Medical | Alan Ehrlich, MD| October 15, 2020
Remdesivir reduces duration of illness in patients with severe COVID-19, but what about patients with moderate disease? Read this EBM Focus article to learn more.
The FDA authorized emergency use of remdesivir in hospitalized patients with severe COVID-19 in May 2020. The authorization occurred after publication of the ACTT-1 trial, which was reviewed in a previous EBM Focus earlier this year. The ACTT-1 study population was quite sick: about 25 percent were intubated or on extracorporeal membrane oxygenation (ECMO), and 90 percent required oxygen. Data from those 1,059 patients indicated a shorter time to recovery with remdesivir (11 vs. 15 days) but no significant difference in mortality; however, the possibility of benefit could not be excluded. A subsequent NIH guideline on treatment of COVID-19 recommended 10 days of remdesivir in patients requiring high-flow oxygen, BiPAP, mechanical ventilation, or ECMO, with five days for all other patients on supplemental oxygen.
In September, an open-label trial sponsored by Gilead was published in JAMA evaluating remdesivir for hospitalized patients less ill than those in the ACTT-1 trial. This trial was followed by an expanded FDA authorization of remdesivir for any patient hospitalized with COVID-19. In this trial, 596 patients at least 12 years of age (median age 57 years, 61 percent male) hospitalized with laboratory-confirmed COVID-19 and moderate pneumonia (pulmonary infiltrates and room air oxygen saturation over 94 percent) were randomized to one of three groups: standard care alone, or standard care plus either five or 10 days of remdesivir (200 mg IV on day one followed by 100 mg IV daily for either four or nine days).
…the lack of benefit for any specific outcome such as mortality or length of hospital stay supports the impression that while remdesivir may have a benefit, it is a modest one at best.
Outcomes were evaluated on a seven-point ordinal scale of morbidity where death was one and discharge was seven, with improvement defined as an increase of at least two points on this seven-point scale. Median length of treatment was five days in the five-day remdesivir group and six days in the 10-day remdesivir group. At day 11, at least two points of improvement were observed in 65 percent of the 10-day remdesivir group, 70 percent of the five-day remdesivir group, and 61 percent of the standard-care-only group. The only significant difference was between five days of remdesivir and standard care alone. There were no significant differences in mortality, time to recovery, duration of oxygen therapy, or length of hospitalization amongst the three groups.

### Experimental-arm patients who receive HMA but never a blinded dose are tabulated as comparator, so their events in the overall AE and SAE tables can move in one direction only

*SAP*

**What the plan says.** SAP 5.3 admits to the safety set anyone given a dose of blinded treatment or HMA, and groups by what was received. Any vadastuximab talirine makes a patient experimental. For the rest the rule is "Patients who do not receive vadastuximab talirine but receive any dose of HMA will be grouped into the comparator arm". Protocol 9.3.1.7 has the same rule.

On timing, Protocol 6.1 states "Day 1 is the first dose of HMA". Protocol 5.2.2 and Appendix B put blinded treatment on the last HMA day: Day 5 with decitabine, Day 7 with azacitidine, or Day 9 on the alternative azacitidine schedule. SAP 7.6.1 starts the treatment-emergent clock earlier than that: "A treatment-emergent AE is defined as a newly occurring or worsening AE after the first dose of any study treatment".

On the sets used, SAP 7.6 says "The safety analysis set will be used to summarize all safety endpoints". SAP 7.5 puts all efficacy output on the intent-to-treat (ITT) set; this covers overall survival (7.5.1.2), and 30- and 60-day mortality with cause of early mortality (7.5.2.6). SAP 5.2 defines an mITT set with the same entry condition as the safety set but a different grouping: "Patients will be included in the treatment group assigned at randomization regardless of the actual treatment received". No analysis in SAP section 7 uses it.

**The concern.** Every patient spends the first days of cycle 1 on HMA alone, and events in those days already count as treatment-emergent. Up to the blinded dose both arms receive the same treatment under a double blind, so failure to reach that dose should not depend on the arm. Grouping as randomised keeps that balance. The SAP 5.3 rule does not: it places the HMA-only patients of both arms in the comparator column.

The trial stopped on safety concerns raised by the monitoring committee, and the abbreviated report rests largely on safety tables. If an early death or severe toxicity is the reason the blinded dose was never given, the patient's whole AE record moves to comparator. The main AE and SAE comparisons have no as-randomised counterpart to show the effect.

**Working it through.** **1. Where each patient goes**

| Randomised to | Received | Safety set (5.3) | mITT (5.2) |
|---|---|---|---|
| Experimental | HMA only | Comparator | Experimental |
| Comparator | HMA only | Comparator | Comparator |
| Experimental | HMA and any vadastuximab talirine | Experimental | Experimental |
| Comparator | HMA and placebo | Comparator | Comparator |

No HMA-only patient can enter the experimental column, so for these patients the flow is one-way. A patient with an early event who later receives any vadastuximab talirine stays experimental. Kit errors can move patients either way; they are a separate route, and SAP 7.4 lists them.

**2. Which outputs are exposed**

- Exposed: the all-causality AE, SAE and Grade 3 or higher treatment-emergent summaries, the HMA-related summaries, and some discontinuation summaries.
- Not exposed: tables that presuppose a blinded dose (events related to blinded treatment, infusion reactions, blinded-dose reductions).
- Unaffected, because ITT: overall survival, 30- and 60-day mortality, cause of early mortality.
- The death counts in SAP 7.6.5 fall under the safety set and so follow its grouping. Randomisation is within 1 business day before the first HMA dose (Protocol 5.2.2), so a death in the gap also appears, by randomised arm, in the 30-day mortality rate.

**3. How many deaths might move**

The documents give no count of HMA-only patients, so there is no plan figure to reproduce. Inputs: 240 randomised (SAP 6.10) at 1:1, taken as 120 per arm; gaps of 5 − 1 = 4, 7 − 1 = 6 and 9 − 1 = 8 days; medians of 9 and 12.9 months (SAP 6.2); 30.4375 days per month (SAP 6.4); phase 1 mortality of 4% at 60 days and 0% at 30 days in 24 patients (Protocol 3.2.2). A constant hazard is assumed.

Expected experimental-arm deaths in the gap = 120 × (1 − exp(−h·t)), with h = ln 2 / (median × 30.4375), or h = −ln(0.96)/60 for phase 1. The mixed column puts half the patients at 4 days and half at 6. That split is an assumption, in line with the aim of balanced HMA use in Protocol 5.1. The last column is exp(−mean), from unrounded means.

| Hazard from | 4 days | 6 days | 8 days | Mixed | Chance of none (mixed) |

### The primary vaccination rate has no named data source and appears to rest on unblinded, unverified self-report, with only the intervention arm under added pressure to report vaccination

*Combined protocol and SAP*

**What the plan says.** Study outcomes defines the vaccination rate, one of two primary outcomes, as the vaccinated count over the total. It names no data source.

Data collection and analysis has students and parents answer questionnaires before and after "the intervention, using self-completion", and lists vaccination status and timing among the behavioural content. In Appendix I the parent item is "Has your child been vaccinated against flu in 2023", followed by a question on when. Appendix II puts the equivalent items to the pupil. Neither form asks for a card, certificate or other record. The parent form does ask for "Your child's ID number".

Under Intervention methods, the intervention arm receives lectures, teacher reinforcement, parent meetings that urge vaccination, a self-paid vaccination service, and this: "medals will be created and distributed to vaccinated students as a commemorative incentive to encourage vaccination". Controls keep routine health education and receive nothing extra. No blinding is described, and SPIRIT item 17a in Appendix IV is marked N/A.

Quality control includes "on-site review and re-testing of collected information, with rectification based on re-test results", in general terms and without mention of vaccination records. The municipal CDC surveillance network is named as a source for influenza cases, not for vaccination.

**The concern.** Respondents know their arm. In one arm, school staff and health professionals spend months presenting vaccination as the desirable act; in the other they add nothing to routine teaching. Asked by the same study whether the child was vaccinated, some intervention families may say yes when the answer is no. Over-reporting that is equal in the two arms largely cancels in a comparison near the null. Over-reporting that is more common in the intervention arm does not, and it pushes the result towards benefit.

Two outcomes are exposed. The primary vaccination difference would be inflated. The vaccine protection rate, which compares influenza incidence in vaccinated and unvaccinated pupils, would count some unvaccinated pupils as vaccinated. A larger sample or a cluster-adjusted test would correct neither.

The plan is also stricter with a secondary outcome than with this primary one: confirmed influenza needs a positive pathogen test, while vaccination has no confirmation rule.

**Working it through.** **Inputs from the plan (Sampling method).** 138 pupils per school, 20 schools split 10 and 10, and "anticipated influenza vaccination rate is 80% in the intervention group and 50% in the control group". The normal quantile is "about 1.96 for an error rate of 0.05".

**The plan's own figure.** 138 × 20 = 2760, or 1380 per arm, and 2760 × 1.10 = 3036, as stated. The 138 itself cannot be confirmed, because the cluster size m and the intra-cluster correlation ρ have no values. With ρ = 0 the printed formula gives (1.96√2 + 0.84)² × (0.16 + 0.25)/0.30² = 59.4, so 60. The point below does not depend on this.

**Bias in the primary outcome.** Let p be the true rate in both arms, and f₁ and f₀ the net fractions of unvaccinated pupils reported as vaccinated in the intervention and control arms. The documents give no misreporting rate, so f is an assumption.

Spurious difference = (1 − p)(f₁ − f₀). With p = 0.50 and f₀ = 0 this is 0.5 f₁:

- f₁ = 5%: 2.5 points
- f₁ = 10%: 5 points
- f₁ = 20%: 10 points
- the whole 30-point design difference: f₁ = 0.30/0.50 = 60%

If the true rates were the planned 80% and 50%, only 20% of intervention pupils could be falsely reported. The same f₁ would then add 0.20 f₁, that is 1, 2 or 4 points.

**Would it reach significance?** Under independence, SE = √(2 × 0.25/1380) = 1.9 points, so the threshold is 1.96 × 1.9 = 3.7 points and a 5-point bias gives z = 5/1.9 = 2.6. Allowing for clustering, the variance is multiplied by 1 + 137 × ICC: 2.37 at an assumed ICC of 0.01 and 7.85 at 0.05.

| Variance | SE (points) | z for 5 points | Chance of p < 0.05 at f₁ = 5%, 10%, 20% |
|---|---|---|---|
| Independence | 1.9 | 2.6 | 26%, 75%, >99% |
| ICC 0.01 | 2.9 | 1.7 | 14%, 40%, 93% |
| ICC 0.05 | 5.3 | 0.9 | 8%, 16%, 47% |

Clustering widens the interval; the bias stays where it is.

This trial suggests remdesivir may help patients improve a little faster, consistent with the ACTT-1 trial. There are, however, numerous concerns with the data. First, seeing benefit in the five-day but not the 10-day remdesevir group seems peculiar, and raises the possibility that this is a chance finding. It could also suggest that there is some harm associated with prolonged treatment, but that seems less likely given that the median duration of treatment in the 10-day group was only six days. Second, since the scale used is ordinal and not cardinal, improving by two points means different things depending on where on the scale you start. For example, getting off a ventilator is more meaningful than decreasing the level of oxygen support, so an outcome capturing the percent of patients who are improving by two points may miss subtle differences in the group. Third, the dichotomous outcome reporting treats patients who worsened and those who do not get better as one group. Finally, the lack of benefit for any specific outcome such as mortality or length of hospital stay supports the impression that while remdesivir may have a benefit, it is a modest one at best. This skepticism is reflected in the IDSA’s recommendation for five days of remdesivir only in hospitalized patients sick enough to require supplemental oxygen, with longer use reserved for those on mechanical ventilation or ECMO.
For more information, see the free topic COVID-19 (Novel Coronavirus) in DynaMed.
EBM Focus articles provide concise summaries of clinical trials most likely to inform clinical practice curated by the DynaMed editorial team.
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